Northern lights due now: Exact time to see them in the UK on Saturday, May 11

The aurora borealis, also known as the northern lights, in the UK on Friday night
The aurora borealis, also known as the northern lights, in the UK on Friday night -Credit:Jane Barlow/PA Wire

The Northern Lights are due to be seen again in the UK on Saturday night for the second night in a row, and experts have been explaining the exact time to see them.

App Aurorawatch UK has issued a red alert for tonight meaning that the aurora borealis is set to be visible over much of the UK again. You can see pictures from Friday night here.

And just as on Friday night, the Northern Lights are set to light up the skies all across the UK, meaning you have a chance to see it no matter where you are, especially since the skies are due to be clear.

Usually places away from light pollution with a clear view of the night sky have the best opportunity to see the lights but even that didn't seem to matter on Friday and for Saturday night, the Met Office says there's a good chance of sightings across Scotland, Northern Ireland and parts of northern England and Wales in particular.

What time will the Northern Lights be brightest?

The geomagnetic storm is expected to be in the 'strong' category, though early indications were that it may not reach the 'extreme' of last night. Still, weather conditions are ideal with clear skies.

But it needs to be dark, so you'll need to wait until at least 10.30pm. And, in fact, at this time of year, 11.30pm into the early hours of the morning is when the night is darkest. But different colours will likely be visible in different places at different times.

One scientist revealed that huge explosions in the sun could mean a good show tonight. Prof Mathew Owens said on X: “And as we all collectively take a breath, a reminder there’s a couple more CMEs en route for tonight! Though it’s unlikely to anything like as impressive as last night’s show.”

CMEs (Coronal Mass Ejections) are large expulsions of plasma and magnetic field from the Sun’s corona.

Chris Snell, a meteorologist at the Met Office, said there were sightings “from top to tail across the country”. He said: “It is hard to fully predict what will happen in the Earth’s atmosphere, but there will still be enhanced solar activity tonight, so the lights could be visible again in northern parts of the UK, including Scotland, Northern Ireland and the far north of England.”

Mr Snell said there were sightings in parts of Europe on Friday night as well, with the Met Office receiving pictures and information from locations including Prague and Barcelona. He advised those hoping to see the lights on Saturday to head to an area with low light pollution and to use a good camera, adding: “The best chance you have of seeing the lights is if you are away from street lights and areas with lots of light pollution, as any type of light does have a big effect. Also, at this time of year, we are fighting the shorter length of nights, so it is unlikely that they will be visible until around 10.30pm or 11 o’clock when it gets really dark.”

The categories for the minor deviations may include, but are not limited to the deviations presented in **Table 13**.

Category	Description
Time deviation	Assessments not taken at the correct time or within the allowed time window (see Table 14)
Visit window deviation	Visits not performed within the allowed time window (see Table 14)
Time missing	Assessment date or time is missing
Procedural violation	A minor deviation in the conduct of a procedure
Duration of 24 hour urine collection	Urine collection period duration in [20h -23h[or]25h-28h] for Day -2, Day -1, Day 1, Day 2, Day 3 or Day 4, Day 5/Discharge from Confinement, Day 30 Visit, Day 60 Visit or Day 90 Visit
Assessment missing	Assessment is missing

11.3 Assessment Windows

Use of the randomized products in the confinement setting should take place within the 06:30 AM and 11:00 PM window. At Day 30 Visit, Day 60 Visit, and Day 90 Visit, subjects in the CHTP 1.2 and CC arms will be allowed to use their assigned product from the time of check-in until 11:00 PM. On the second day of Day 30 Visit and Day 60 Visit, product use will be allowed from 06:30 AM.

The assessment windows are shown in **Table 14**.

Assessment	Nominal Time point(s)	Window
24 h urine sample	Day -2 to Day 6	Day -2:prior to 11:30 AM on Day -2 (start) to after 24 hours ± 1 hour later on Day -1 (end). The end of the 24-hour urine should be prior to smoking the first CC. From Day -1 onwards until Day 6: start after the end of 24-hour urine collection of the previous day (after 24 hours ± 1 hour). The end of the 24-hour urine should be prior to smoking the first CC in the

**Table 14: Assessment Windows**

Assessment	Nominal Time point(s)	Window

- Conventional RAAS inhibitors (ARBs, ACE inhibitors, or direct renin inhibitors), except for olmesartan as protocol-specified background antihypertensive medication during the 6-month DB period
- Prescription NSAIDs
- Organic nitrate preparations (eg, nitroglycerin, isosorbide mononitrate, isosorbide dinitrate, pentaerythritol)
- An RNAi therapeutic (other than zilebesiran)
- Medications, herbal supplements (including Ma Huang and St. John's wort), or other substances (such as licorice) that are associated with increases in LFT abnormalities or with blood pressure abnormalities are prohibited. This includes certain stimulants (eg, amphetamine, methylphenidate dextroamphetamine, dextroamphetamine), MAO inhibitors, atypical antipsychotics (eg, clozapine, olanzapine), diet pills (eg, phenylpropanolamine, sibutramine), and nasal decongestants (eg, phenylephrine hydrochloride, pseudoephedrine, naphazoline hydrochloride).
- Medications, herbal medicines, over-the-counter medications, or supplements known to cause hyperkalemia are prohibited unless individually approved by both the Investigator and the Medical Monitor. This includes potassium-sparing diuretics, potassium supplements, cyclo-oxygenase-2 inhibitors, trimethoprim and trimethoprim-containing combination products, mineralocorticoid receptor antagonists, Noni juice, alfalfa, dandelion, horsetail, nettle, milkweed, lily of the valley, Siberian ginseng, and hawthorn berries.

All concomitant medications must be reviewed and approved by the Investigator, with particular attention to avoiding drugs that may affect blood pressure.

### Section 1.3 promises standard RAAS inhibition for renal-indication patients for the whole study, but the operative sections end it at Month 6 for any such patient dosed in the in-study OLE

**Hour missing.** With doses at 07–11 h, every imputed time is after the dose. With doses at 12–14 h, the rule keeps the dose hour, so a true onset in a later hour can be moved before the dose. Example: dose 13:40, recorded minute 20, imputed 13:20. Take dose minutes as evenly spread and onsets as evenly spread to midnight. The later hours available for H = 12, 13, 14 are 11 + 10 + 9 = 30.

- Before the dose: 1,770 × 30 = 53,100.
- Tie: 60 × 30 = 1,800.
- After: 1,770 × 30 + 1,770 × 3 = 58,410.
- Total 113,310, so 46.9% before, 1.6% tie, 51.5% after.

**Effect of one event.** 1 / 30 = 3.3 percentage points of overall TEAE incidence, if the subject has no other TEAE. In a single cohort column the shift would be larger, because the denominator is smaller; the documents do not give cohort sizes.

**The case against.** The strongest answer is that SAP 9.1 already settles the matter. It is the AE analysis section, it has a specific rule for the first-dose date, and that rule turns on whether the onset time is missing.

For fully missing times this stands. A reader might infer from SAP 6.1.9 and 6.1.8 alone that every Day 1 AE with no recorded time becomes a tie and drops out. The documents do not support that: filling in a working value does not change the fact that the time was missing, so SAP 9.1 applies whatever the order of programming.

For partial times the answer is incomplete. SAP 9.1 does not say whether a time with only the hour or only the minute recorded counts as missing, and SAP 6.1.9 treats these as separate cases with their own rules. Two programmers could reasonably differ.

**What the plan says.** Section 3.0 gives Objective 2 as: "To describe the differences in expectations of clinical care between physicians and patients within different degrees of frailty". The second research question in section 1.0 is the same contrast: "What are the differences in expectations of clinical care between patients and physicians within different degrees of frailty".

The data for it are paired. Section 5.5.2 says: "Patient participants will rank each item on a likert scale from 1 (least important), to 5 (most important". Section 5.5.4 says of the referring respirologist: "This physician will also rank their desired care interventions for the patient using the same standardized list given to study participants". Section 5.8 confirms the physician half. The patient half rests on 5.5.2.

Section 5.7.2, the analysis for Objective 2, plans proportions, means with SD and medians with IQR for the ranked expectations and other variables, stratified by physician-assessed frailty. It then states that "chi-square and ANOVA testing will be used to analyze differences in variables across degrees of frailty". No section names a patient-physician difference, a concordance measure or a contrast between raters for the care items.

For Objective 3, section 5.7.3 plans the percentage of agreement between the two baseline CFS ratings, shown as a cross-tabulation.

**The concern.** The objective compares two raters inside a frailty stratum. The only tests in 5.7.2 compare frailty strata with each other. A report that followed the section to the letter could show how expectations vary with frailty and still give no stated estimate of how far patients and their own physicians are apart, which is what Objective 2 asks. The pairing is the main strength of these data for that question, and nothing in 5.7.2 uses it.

Why are the Northern Lights so visible in the UK this weekend?

The G5 geomagnetic storm, which is considered extreme and the strongest level of solar storm, hit Earth on Thursday. The cause of this storm was a “large, complex” sunspot cluster, 17 times the diameter of the Earth, according to the NOAA.

The last storm with a G5 rating hit Earth more than 20 years ago in October 2003 and caused power outages in Sweden, Professor Carole Haswell told the BBC Radio 4 Today Programme on Saturday morning.

Prof Haswell, head of astronomy at the Open University, said: “A lot of the satellites communicate using radio signals and all of these charged particles speeding around disrupt radio signals, particularly GPS which is used by planes can be disrupted so it can cause navigation problems, it can cause outages with satellites, it can bring down power systems. The last big G5 storm caused a power outage in Sweden and I haven’t heard of anything happening this time yet, so hopefully people have designed in sort of redundancies into their systems so that they can actually weather this sort of space weather.”

Aurora displays occur when charged particles collide with gases in the Earth’s atmosphere around the magnetic poles. In the northern hemisphere, most of this activity takes place within a band known as the aurora oval, covering latitudes between 60 and 75 degrees. When activity is strong, this expands to cover a greater area – which explains why displays can be occasionally seen as far south as the UK.

How to take the best photo of the Northern Lights

Amateur photographer Anne Wilkie was among those who captured the lights on her iPhone on Friday night. According to the BBC, her tips for getting the best photo include:

  • Switch off the flash

  • Set the camera to night mode, and adjust the slider to three to five seconds

  • Keep the camera as steady as possible or use a tripod